When it comes to his negotiations with the University of Texas, Alabama coach Nick Saban has plenty of leverage. Texas now may have some, too.
According to Chip Brown of Chip Brown of Orangebloods.com (via CBS Sports), Steelers coach Mike Tomlin and 49ers coach Jim Harbaugh are potential candidates for the Longhorns vacancy.
It sounds ridiculous on the surface. Why would coaches of two of the most prominent NFL franchises consider any college job?
For starters, the money may be a lot better than what Tomlin and Jim Harbaugh currently are making or eventually will be making in their NFL jobs in Pennsylvania and California, respectively, especially when considering that the head coach of the Texas Longhorns pays no state income tax.
Then there’s the thing that drew Saban back to college after a two-year stint with the Dolphins: Control.
True control. No salary cap, no draft, no aggressive media. No General Manager or others in the front office who’ll plant stories or whisper in the ear of the owner about how the coach should be blamed for struggles.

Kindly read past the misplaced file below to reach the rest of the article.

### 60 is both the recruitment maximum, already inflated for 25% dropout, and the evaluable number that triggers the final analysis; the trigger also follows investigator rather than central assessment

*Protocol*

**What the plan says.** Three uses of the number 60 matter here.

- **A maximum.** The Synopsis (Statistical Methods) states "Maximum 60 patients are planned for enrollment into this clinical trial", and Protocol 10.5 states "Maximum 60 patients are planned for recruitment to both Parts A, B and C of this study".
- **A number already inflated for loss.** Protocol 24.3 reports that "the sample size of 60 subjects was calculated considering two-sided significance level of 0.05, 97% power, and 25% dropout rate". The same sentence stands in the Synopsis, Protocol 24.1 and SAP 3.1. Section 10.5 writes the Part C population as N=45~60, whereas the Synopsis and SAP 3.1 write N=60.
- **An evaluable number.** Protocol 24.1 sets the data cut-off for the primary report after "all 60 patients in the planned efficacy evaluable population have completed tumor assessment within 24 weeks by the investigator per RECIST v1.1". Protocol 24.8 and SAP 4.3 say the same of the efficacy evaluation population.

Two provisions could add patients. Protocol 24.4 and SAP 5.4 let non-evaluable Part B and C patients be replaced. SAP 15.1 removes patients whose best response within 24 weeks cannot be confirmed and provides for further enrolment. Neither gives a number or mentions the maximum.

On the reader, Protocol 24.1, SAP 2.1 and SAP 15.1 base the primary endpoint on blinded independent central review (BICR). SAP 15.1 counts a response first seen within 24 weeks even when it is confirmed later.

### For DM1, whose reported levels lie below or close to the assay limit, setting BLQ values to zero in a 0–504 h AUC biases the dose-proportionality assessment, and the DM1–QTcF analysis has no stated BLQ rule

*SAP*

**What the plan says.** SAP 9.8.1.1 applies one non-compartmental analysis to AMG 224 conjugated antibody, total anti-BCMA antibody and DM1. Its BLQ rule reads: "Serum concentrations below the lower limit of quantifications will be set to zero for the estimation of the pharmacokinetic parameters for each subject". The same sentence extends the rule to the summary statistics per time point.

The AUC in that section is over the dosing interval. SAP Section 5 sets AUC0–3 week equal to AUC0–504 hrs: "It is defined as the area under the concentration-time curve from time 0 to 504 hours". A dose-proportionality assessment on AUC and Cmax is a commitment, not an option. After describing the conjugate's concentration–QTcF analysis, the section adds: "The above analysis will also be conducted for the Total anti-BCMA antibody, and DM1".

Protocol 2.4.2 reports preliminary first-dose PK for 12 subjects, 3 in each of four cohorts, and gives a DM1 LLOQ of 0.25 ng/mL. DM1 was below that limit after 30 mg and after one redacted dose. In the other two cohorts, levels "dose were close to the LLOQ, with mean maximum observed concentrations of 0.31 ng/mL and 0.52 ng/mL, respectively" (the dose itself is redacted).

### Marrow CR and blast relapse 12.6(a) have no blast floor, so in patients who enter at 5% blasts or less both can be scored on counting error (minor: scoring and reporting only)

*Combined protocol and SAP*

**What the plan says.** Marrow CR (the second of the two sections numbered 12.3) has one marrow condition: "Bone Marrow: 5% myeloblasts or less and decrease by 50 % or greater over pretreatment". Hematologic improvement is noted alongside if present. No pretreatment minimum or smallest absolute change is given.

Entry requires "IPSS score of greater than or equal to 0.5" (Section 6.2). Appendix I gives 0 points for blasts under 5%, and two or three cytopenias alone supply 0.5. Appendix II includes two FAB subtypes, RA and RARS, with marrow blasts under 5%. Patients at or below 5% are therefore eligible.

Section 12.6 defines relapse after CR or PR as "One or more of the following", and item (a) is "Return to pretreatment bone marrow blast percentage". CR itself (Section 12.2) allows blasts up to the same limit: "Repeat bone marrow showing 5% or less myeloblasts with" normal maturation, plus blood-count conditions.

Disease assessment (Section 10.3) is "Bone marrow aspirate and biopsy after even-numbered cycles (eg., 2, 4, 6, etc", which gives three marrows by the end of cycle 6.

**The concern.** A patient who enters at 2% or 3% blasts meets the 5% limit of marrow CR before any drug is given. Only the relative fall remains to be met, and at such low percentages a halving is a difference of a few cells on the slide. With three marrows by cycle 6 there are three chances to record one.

And no owner. While there’s an Athletics Director and a school president and a board, the coach becomes the highest paid, highest profile, and in turn highest powered figure in a college town with a major college football program.
There’s currently no reason to think Tomlin or Jim Harbaugh would be interested in leaving for Texas or any other team. But they both could be interested in extending and/or improving their current deals. (Tomlin is signed through 2016, and Jim Harbaugh is under contract through 2015.)
Besides, NFL head-coaching contracts don’t seem to be as meaningless as college contracts. Saban got out easily from his deal in Miami because he specifically negotiated the ability to leave for a college job.
Saban got that term because he had leverage. Saban currently has it again. Turning the gaze to other candidates gives Texas a little of it back. And it in turn gives Tomlin and Jim Harbaugh a little leverage of their own.
Especially if/when either or both declare, “I’m not going to be the Texas coach.”